BY ANN RENNIE
In the middle 70s, the nuns thought that I was a possible candidate for a vocation. Perhaps they early recognised something in my adolescent yearnings, in my way of being in the world that had prompted them to think of me as a fit for that special consecrated life.
But I was eighteen and life held other meanings for me. Temporal temptations and opportunities took hold and the appeal of a vocation was readily displaced by the urgencies of new friends, a new independence and the fun and games of the Law Revue at Melbourne University.
Almost 40 years later, I am now working with these same nuns at my alma mater and despite my strange and circuitous career trajectory, my gypsy travels, my benignly neglectful and lovingly indulgent motherhood, my delight in words and writing and my daily work as an educator, somehow the circle of vocation is being completed within me.
I am now fulfilling that universal call to holiness, using (I like to think) my gifts wisely and well.
I have deliberately chosen to work in the Catholic system because, as well as the joys of teaching English, I want to pass on some of the joys of faith. To date, I have had the great privilege of working with the Good Samaritans and the Dominicans and now am at home with the charism of my childhood years, that of the Faithful Companions of Jesus.
I am fulfilling what Meister Eckhart remarked of when he said that the vocation is found when one is finally back in the house they had never left.
My educational philosophy is borne out of my own experience. I had wonderful teachers and my school days were happy. The teachers knew their subject and they knew me. I was named and known.
I was marvellously encouraged with a fair-minded feedback which enabled me to improve and to see myself as someone who could do well if I worked hard. Together with the academic rigours of school life, there was always the sacred tapestry being woven into my soul.
Now in the ripeness of my middle years I am recognising that I am fulfilling a calling, a destiny, where my faith and life are synergistically aligned in a workplace that enables me to do God’s work and a good day’s work.
This is not to say that I am suddenly softly, softly saintly, nor am I becalmed in mid-career, but I am simply in service as a team player, with the occasional original idea, a chortle in the staffroom, the odd whinge, but mostly the satisfactions of doing something daily with the best of my being.
My effort is congruent with the vision and mission of the school and the gospel message of the Good News is at the core of collegial and personal endeavour.
I am of the whole-hearted belief that we, as educators in life and faith, in Maths and English, in core curriculum discoveries and non-timetabled delights, do write on the souls of the next generation.
As an educator, I believe that I am doing good, and often a good that will not be seen in KPIs or objective outcomes or external benchmarks or reportable on an end-of-semester report, a good that flowers in character and attitude and ultimately in behaviour.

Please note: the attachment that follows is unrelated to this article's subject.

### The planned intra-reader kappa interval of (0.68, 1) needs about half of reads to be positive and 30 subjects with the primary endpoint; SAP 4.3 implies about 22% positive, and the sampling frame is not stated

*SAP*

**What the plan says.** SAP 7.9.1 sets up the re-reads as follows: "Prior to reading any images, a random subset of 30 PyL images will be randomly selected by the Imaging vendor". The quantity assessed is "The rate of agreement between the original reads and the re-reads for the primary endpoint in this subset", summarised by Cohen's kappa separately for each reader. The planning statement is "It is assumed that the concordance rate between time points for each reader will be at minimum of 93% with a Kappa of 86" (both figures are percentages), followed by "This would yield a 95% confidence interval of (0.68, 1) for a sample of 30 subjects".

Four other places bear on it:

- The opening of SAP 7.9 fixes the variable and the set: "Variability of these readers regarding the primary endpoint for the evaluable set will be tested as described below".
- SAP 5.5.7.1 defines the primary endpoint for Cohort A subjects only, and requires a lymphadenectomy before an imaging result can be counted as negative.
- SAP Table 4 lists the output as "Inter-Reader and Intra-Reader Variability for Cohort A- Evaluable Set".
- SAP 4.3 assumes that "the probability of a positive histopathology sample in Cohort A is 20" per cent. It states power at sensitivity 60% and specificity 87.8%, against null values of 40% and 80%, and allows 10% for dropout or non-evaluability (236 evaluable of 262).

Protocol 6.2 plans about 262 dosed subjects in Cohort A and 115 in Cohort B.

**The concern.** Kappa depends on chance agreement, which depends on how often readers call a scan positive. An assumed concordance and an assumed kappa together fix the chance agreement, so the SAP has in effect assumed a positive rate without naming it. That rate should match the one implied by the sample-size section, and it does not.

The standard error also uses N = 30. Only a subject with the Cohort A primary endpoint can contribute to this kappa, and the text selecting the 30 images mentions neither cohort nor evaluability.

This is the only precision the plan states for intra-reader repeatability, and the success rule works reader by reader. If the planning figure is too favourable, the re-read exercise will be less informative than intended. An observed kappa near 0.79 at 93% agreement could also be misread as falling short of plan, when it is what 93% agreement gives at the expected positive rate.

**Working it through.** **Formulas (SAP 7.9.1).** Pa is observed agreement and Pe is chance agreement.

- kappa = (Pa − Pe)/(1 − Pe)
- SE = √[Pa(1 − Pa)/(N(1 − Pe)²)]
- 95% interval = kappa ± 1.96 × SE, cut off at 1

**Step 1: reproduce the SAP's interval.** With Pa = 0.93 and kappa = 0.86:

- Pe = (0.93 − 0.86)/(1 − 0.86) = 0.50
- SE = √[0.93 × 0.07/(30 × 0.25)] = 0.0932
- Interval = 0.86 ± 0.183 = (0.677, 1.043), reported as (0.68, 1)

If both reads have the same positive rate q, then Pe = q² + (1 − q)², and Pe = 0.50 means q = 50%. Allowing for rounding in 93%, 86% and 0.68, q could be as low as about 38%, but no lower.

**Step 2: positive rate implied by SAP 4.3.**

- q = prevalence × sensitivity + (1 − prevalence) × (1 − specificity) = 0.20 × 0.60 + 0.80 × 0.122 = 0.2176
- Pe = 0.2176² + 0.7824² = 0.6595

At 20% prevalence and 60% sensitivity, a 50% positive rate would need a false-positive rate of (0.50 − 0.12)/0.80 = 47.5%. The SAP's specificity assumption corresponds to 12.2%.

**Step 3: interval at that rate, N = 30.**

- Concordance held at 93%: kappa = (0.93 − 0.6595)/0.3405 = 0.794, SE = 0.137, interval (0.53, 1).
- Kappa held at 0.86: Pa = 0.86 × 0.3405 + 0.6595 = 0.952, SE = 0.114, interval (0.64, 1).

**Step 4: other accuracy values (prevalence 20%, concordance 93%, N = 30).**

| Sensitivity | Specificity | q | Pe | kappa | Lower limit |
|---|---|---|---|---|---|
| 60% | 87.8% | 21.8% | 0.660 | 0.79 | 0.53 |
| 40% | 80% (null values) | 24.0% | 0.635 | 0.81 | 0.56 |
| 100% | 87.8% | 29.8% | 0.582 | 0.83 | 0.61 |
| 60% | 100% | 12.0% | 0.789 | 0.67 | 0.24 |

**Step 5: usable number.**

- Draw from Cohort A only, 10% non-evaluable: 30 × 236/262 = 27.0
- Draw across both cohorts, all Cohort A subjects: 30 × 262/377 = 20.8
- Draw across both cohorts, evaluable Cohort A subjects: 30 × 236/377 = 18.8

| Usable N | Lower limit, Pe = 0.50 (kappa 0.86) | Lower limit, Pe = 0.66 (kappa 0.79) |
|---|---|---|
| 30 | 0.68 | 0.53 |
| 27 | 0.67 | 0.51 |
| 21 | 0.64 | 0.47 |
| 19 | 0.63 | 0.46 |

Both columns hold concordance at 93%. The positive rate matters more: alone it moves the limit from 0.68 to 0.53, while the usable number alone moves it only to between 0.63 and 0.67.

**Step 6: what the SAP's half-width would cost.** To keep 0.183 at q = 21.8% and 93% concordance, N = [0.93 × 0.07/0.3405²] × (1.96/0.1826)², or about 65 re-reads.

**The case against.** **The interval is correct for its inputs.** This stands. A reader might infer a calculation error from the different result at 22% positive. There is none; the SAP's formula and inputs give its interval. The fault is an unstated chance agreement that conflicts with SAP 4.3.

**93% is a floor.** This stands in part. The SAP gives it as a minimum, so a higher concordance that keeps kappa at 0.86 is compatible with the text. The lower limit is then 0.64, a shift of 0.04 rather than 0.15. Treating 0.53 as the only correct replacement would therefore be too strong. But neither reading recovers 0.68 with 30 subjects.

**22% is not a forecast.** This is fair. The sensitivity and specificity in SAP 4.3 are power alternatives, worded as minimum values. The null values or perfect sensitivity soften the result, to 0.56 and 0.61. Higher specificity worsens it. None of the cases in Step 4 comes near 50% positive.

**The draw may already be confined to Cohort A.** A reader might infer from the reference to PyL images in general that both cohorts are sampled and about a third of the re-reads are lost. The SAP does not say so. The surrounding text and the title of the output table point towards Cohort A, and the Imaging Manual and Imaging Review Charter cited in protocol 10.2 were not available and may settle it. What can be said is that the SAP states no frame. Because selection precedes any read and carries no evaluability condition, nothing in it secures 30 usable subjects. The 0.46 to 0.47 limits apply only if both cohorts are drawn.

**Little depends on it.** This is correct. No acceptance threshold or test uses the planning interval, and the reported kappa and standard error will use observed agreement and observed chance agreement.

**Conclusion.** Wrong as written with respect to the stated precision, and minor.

I am in the right job for my disposition and talents and I have a creative licence to cover the curriculum in my own way. There is a singular joy in receiving an inspired piece of student writing or hearing a heartfelt prayer in homeroom.
John O Donoghue writes of the relief and joy in finding the calling that expresses and incarnates your spirit. You are ‘at home in your life, heart and hearth as one.’ How right he is!
I have my moments of transcendence when I know God is giving me a nod of approval in my work. I am of service. I can share my gifts. I can tell stories and laugh and encourage and listen. I can kindle a passion for learning in others. I can join others in the pursuit of something that will last beyond us; I can be a faithful companion to the young women who come into my care.
John Henry Newman wrote that God had committed him to some work to which he had committed no other, that he was a link in a chain, a bond of connection between persons. That is where I am today, a link in the chain of the Catholic tradition and continuum. I have been called by God to do my best here and now; to do what I can with what I have.
My calling, my vocation, is to engage those young people around me, just as I was engaged half a lifetime ago, so that they too can arrive at that moment of recognition, when they acknowledge that they are finally fulfilling the life that God dreamed for them.
Ann Rennie is a Melbourne writer who also teaches senior students in a Catholic girls' school. Her book The Secret Garden of Spirituality (Reflections on Faith, Life and Education), was published in 2011 by Michelle Anderson. Flickr image from cowley_mail.
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